Geologic Map of Missouri, 1990, Missouri Department of Natural Resources, Division of Geology and Land Survey (now Geological
Survey and Resource Assessment Division).
Cretaceous Period (144 to 66 million year old rocks)
Cretaceous age rocks in Missouri are exposed in the southeast, along a an arc of high ground called Crowley's Ridge. During the Cretaceous, sea levels rose all around the world. Since no evidence exists for a pre-Cretaceous glaciation with subsequent melt, geologists believe the reason for the rise in sea level has to do with the ocean basins becoming shallower due to an increase in sea-floor spreading, and the expulsion of large amounts of subaqueous lava onto the sea floor. In any event, the North American continent was split through Utah and Colorado by a major seaway. Along the Gulf Coast, great banks of carbonates built up on the continental shelf.
During the Cretaceous, the New Madrid Rift Zone was reactivated. Igneous diatremes (pipelike structures which bring deep igneous quickly to the surface) were put in place in St. Francois and Ste. Genevieve counties, in one of the few post-Precambrian igneous incidents. The proto Gulf of Mexico reached to near Cape Girardeau, depositing marine and near-marine sands, sandstones and clay in the low area over the Rift Zone, covering the Bootheel. This reach of the sea, which intruded twice once in the early and once in the late Cretaceous, the latter about 75 million years ago, is known as the Mississippi Embayment. Instead of building up, this area subsided, resulting in up to 500 feet of buried Cretaceous deposits.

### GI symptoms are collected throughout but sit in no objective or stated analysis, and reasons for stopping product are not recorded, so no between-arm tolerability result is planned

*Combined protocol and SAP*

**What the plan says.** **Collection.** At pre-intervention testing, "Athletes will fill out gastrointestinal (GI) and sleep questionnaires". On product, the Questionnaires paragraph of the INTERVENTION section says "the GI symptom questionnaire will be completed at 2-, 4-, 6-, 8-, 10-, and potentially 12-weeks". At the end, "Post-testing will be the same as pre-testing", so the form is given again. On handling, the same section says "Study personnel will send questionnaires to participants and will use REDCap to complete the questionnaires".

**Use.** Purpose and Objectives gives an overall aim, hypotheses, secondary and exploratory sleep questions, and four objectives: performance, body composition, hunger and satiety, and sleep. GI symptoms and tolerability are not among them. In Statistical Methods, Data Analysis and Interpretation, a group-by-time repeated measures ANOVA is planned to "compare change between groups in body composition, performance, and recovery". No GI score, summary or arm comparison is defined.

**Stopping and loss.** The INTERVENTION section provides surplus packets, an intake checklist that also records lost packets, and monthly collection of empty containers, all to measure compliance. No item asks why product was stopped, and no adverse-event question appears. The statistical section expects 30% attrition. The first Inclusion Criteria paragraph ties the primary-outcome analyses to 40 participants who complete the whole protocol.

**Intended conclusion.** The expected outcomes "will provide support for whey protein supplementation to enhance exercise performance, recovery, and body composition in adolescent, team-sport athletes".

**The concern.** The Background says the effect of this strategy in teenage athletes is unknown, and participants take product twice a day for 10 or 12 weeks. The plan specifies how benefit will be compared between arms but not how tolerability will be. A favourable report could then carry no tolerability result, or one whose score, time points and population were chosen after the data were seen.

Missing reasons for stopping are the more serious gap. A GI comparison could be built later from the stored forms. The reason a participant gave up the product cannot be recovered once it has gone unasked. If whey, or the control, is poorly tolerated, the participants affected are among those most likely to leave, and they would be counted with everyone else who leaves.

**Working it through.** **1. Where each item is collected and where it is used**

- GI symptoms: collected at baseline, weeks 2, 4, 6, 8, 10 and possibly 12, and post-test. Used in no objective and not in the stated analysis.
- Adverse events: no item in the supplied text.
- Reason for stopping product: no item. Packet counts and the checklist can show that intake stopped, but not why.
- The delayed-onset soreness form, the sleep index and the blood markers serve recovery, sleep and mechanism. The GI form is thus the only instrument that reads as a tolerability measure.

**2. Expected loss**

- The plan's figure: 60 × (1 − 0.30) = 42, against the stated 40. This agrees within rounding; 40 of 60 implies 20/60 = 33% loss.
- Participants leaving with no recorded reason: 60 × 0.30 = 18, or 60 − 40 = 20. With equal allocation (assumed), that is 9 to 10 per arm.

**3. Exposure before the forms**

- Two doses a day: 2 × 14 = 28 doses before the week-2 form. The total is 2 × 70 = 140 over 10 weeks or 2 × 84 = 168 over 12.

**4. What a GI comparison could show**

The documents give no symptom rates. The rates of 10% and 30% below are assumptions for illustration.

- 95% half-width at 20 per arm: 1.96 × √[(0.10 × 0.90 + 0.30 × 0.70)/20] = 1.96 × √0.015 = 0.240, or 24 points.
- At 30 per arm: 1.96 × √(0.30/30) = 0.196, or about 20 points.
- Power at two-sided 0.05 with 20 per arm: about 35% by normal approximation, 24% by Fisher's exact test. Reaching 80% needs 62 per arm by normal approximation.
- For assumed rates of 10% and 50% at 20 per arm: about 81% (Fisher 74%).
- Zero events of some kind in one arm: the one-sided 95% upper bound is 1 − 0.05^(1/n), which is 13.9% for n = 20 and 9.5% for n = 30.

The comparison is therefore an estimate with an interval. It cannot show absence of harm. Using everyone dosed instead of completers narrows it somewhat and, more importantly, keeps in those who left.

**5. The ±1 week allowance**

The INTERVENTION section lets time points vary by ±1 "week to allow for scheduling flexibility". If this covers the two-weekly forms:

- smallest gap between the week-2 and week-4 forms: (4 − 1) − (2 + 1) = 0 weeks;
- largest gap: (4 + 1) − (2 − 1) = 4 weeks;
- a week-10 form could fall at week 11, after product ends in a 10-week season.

The Cretaceous is the only period of the Mesozoic (the Age of Dinosaurs) which has deposits in Missouri. And dinosaur fossils we have. The first bones were uncovered while the Chronister family was digging a well in Bollinger County in 1942. After having the bones identified by a scientist from the Smithsonian Institution, the resulting paper was ignored for 20 years, until Bruce Stinchcomb read it as a student at UM-Rolla in the 1960's. For the next 10 years, Stinchcomb pursued this dinosaur site, eventually purchasing it and beginning a scientific dig in the late 1970's. This site has yielded many fossils, including significant portions of a hadrosaur, and a tooth related believed to have come from a carnivorous species. The fossils are approximately 80 million years old.
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